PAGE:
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By Karen Kier, pharmacist on behalf of the UN HealthWise team

We learn early in school to find credible sources when writing an article. Many can remember encyclopedias or going to the library to read a book and take notes. We’ve become an instant gratification society with Google or asking Siri or Alexa for a response.

Each week, I search the published, peer-reviewed literature to find the most reliable evidence on health and medicine. Recently, I was told that there is no need to read newsletters or published newspapers, as they can simply get their answers from Google. When you search Google for Google search algorithms and misinformation, you will surprisingly find some pretty good reviews about the accuracy of the results. Is it our most credible source of information?

What do you do with too many choices for one decision? Are you still looking for other sources? Do you ask your friends for advice? Are you asking experts? Are you postponing the decision until more information is available? We handle complex decisions very differently.

Right now we have tough decisions about COVID-19 vaccines. The original vaccines focusing on SARS-CoV-2 spike proteins before the mutations were highly effective in preventing disease, hospitalization and death. These original vaccines still have the ability to reduce hospitalizations and deaths, even though the main variants are Omicron BA.4 and BA.5.

Many in the United States are still eligible to receive the current COVID-19 booster shot. The data suggests that only 33.2% received a reminder. The United States has enough Pfizer, Moderna and Novavax vaccines to provide vaccines to eligible people.

Other studies are being published, including a JAMA Network Open study from August 10, 2022 reporting the benefits of combining and matching COVID-19 vaccines. The study evaluated the combination of the J&J COVID-19 viral vector vaccine with Pfizer’s COVID-19 mRNA vaccine against the Omicron variant. The study reported an improved antibody response to the Omicron variant with the combination. This study joins other evidence demonstrating some benefits of mixing and matching COVID-19 vaccines.

The Novavax vaccine would provide a different mechanism than mRNA vaccines. However, the Novavax vaccine is currently not licensed for booster doses after a round from Moderna or Pfizer. On August 15, 2022, Novavax applied to the FDA to clear a booster dose of Novavax based on a Phase 3 study, which reported benefits from a booster dose of Novavax given six months after a primary series of two doses.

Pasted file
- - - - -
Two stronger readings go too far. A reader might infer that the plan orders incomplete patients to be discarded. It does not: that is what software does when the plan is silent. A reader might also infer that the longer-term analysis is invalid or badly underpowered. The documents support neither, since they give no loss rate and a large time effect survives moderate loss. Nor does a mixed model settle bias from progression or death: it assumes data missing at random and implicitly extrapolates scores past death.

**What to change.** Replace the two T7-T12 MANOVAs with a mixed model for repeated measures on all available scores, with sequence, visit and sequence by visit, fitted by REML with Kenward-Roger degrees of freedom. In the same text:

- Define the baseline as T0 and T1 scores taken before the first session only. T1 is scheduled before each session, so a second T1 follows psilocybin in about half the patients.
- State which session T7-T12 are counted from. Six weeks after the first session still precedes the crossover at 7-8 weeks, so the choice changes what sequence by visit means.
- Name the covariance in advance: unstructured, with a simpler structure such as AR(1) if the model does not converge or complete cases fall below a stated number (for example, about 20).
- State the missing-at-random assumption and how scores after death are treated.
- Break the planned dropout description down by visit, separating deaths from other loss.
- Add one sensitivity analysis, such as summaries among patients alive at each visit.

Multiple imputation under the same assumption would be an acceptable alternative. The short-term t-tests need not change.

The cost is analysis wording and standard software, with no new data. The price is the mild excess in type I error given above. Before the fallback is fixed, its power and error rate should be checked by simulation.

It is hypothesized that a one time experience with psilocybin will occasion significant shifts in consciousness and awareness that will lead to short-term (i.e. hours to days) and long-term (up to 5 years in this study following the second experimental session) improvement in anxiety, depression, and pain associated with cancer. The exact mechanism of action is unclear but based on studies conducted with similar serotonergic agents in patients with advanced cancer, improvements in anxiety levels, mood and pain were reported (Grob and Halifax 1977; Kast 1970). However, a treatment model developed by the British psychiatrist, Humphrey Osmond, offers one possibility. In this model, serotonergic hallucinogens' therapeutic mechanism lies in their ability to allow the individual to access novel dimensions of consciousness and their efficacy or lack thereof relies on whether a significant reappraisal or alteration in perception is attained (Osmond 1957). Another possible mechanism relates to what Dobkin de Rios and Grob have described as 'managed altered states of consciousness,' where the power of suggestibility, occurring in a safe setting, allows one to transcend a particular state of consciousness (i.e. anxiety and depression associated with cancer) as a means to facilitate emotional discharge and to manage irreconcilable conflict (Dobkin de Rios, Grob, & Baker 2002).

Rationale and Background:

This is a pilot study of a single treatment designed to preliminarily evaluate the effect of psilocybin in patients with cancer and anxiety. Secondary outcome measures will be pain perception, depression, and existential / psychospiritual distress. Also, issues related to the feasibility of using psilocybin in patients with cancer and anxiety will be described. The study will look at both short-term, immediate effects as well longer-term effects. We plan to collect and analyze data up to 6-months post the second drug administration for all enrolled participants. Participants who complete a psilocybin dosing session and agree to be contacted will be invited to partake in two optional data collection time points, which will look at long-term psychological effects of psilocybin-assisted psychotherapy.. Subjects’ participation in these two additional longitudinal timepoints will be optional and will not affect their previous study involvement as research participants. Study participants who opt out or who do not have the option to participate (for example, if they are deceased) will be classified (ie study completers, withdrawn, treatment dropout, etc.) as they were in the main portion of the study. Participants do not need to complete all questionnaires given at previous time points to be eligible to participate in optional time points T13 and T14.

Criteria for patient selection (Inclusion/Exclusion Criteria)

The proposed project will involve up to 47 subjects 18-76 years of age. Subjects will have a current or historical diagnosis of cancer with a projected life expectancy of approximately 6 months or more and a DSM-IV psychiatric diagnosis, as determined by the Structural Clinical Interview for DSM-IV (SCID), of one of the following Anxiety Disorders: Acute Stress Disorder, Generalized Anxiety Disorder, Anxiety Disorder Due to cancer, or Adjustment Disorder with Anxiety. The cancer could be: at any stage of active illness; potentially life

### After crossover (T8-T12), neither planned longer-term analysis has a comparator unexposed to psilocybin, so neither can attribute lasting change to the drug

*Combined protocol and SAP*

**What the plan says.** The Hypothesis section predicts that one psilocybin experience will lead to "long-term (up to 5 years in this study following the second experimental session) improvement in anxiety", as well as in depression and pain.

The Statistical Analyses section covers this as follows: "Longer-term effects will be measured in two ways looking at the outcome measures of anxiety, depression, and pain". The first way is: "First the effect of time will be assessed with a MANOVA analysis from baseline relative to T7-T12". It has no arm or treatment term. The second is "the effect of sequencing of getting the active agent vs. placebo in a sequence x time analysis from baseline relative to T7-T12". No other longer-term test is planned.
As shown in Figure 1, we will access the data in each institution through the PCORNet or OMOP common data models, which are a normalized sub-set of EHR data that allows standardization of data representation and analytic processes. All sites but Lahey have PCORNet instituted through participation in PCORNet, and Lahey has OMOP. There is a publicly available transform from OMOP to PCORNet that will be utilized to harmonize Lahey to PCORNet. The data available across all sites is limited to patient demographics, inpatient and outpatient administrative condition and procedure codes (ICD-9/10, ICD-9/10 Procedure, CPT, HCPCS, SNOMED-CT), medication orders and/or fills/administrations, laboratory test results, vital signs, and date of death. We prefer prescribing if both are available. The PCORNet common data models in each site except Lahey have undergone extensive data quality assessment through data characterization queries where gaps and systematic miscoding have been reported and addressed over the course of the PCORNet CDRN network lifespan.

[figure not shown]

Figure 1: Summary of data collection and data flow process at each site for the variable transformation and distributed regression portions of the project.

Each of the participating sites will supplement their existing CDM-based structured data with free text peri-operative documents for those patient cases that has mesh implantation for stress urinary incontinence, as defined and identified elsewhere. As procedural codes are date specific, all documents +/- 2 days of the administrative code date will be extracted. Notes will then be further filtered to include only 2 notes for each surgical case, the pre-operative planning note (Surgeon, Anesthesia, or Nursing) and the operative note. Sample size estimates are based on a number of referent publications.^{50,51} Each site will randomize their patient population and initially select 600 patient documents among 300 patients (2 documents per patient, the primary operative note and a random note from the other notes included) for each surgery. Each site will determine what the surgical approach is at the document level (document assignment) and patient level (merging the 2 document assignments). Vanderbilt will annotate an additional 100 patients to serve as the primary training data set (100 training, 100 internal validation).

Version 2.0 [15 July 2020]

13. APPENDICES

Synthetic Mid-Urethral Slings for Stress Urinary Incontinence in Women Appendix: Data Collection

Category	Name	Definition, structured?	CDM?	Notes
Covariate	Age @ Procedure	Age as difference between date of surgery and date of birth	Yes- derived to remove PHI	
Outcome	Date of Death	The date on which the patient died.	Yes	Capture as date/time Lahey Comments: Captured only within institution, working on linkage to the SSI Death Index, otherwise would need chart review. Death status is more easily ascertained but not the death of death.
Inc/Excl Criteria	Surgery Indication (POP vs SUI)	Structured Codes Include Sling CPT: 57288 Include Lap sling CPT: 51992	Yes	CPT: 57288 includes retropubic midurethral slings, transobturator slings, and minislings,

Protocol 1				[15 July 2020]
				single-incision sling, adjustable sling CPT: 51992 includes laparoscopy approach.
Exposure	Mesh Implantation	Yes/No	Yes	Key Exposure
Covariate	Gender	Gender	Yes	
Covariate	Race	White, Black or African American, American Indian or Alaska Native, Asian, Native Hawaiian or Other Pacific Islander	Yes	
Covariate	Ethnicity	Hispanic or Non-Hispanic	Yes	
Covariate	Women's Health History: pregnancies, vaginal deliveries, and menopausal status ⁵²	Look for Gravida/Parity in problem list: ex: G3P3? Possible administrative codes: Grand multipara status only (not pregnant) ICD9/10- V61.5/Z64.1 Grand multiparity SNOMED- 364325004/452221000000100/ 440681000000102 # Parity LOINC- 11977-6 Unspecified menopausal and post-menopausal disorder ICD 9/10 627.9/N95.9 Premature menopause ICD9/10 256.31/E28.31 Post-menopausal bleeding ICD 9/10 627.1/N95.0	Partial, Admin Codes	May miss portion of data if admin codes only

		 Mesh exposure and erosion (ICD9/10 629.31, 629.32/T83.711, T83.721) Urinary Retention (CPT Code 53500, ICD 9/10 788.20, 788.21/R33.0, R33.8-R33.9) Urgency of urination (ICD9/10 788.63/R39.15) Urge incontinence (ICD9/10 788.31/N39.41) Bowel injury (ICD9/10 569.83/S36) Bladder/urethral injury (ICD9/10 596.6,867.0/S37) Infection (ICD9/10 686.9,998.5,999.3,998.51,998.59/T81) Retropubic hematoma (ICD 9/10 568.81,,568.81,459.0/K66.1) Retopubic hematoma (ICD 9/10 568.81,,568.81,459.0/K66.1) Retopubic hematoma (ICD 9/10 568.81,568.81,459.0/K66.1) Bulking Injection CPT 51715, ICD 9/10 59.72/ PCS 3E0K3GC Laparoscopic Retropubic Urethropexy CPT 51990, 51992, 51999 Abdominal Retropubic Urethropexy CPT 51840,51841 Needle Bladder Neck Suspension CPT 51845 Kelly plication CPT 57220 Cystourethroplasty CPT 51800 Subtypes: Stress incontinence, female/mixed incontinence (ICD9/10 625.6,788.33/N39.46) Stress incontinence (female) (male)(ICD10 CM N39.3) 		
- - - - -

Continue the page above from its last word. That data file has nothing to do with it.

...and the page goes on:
Immunologists have provided evidence to wait at least four months between COVID-19 booster doses to allow the immune system to have the best response for antibody production. This is an important factor in the timing of COVID-19 vaccines, regardless of the mechanism by which they work.

Companies are working on bivalent vaccines to fight Omicron mutations in SARS-CoV-2. Bivalent vaccines contain two distinct parts, including the spike protein sequence in the original COVID-19 vaccines, as well as the spike protein for the Omicron sequence.

The UK has approved the use of a bivalent vaccine with the original spike protein sequence and the Omicron BA.1 sequence. The difficulty with this vaccine lies in the predominant variants of Omicron in the United States and BA.4 and BA.5 in Europe. The UK vaccine has shown some ability to provide additional protection against Omicron infections.

The United States is awaiting data on a bivalent vaccine with the original spike protein sequence and a second sequence spanning BA.4 and BA.5. The hope is that this data and vaccine authorization will be available in early to mid-September. Pfizer has a bivalent vaccine with the original spike protein and the BA.5 subvariant for ages 12 and older. Moderna is about 3-4 weeks behind Pfizer with a bivalent vaccine for ages 18 and older.

A common question at the moment is whether I should receive the booster or wait for the bivalent vaccine to be authorized. There are several choices.

So should you wait for the bivalent vaccine for a few weeks to a few months or, if you’re eligible, should you get a COVID-19 booster now? It’s a good question because if you get a COVID-19 booster now, you’ll have to wait four months before you get the bivalent vaccine. Experts provide advice to answer this question. If you are at high risk of serious infection, consider getting a booster now and don’t wait. If the rate of infection in your community is increasing, consider getting a booster now. Otherwise, there may be an advantage in waiting for the bivalent vaccine. Another consideration to take into account is that new bivalent vaccines can only be authorized as a booster and not as a first series.

Additionally, we know that the immune system is boosted by any vaccine, including the flu vaccine. We are entering flu season and vaccines will be available in the coming weeks. UN HealthWise will have flu shots starting September 1, 2022.

UN HealthWise offers COVID-19, including reminders, as well as flu shots Monday through Friday from 10 a.m. to 5 p.m. Call the pharmacy for an appointment for other time slots. to get more information.

UN HealthWise Pharmacy
419-772-3784
www.unhealthwisepharmacy.com

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